High Medieval Clothing

The high medieval period was marked by rapid integration of various cultural influences and styles into Europe. Europe was exposed to the contemporary Arab culture during the Crusades and travellers from Europe brought back news of the diverse cultures in distant regions.

One of the direct cultural borrowings of this period was the spinning wheel which furnished Europe with the technology to spin greater amount of textile in lesser time. This coincided with a period when more and more people could afford well-made clothes and consumption of well-manufactured textiles grew rapidly.

Most notably, the clothing of women began to undergo evolution while new styles and designs were incorporated in the clothing of European populations in general.

High Medieval Clothing for Women

The clothing for women underwent rapid and significant change from the early medieval to high medieval period. By the high medieval period, fabrics such as velvet were used in the dresses of women and the overall shape and design of the dresses conformed more to the lines of the body.

A notable development during the period was the use of elaborate sleeves of the under-tunic. In some cases, the sleeves were so wide that the hems touched the floor. Linen was used to manufacture the under-tunic and over it, a pelisson was worn. Finally, a loose blouse was usually worn on top of pelisson.

Important Facts about High Medieval Clothing:

  • High medieval clothing for women comprised of linen under-tunic, pelisson and a loose blouse on top of it.
  • High medieval clothing for men comprised of linen undergarments, woollen hoses and tunics and special headgear.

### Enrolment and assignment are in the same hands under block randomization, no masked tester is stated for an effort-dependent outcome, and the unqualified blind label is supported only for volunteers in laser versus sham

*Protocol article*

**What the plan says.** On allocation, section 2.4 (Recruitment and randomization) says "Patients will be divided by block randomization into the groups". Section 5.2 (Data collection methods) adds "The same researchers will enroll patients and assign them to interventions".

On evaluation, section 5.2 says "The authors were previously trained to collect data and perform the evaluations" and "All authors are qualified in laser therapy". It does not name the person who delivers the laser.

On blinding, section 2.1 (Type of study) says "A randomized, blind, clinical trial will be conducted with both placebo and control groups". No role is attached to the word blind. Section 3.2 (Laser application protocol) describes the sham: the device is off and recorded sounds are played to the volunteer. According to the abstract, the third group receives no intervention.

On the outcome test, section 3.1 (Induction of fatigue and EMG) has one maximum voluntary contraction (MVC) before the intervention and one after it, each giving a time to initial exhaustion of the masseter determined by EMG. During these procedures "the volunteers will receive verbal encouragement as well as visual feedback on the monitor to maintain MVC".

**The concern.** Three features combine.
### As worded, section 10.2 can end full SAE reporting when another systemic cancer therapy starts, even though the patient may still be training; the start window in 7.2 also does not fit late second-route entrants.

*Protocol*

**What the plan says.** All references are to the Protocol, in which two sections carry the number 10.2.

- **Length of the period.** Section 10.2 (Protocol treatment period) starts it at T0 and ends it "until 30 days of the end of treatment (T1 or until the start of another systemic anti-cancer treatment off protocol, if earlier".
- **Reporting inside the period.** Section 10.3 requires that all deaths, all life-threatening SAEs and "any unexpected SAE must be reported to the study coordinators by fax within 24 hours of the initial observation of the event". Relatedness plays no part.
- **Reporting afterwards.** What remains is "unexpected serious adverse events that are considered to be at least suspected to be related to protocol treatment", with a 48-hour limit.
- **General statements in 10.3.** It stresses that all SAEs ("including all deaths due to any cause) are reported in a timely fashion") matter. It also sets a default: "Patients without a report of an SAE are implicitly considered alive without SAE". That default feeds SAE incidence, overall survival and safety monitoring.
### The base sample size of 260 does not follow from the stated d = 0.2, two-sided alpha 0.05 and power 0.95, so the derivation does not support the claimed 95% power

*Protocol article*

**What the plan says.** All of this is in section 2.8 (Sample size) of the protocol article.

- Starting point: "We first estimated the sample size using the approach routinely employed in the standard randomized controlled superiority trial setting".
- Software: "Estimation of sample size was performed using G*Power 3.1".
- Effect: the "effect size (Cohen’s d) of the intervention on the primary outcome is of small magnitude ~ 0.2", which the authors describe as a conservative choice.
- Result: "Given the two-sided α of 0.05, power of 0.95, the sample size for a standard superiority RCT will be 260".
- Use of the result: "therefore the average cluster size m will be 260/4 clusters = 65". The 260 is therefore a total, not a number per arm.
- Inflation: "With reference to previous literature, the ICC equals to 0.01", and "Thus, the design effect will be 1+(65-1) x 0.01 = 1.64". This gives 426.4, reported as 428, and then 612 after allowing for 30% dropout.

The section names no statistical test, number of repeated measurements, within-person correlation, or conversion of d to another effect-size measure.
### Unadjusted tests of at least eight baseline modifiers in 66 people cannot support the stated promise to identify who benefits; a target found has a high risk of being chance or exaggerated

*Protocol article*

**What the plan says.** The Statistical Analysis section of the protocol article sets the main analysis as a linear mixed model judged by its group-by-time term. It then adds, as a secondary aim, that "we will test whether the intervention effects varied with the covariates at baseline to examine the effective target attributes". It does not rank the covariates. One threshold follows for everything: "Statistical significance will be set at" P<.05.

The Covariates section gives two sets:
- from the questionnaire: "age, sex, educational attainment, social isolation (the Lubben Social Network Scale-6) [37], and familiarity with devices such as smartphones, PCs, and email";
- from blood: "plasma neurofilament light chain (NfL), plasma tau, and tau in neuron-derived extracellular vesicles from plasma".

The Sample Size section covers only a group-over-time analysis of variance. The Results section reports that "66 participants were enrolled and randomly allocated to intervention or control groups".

• High medieval clothing in Europe was influenced by Arab culture to the East, the Moorish culture in Iberia and the culture of the Byzantine Empire.
  • Buttons and handkerchiefs saw their first widespread use during the high medieval period.
  • A kind of footwear called turnshoe began to be worn by European noblemen in the 14th century.
  • Richard II of England purportedly invented the kerchief in the 14th century as a part of the royal dressing.
  • In the 14th century, very tight-fitting clothes for young noblemen became a common fashion in Europe.
Medieval Fashion in the 14th Century

Medieval Fashion in the 14th Century

High Medieval Clothing for Men

Dressing for men also became significantly elaborate by the high medieval period. During this era, men would wear linen breeches and shirts as part of their undergarments. Woollen hoses were used to cover the legs, often culminating in a leather sole which effectively functioned as an attached shoe.

On top of the shirt, a doublet was typically worn which was made in the style of a buttoned jacket. A woollen tunic was then worn on top of the doublet and served as the actual dress. An unusual fashion in European noblemen began in the middle of the 14th century when they took to wearing body-tight doublets with no tunic on top.

An armour-coat or jupon, originally a part of battlefield dressing, also became a regular part of European men’s dressing. It was also during this period that headgear became a popular part of men’s dressing. The most notable form of headgear of the high medieval era was the chaperon which evolved from a hood and now became an elaborate kind of hat with a face-opening.

High Medieval Clothing for Commoners

Although the clothing of the commoners in the high medieval period remained fairly simple, it underwent significant changes when compared to the early medieval period. Men began to wear knee-length tunics, shirts and braies together with thick shoes while women used kerchiefs and aproned-gowns as part of their working dress.

Buttons and Kerchiefs

Buttons had been used before the high medieval period in European dressing but they mostly served to adorn the dresses. In the high medieval period, buttons became a practical part of dresses, serving a role similar to their present use. Kerchiefs also became a part of clothing during this period, purportedly being invented by Richard II of England in the late 14th century.

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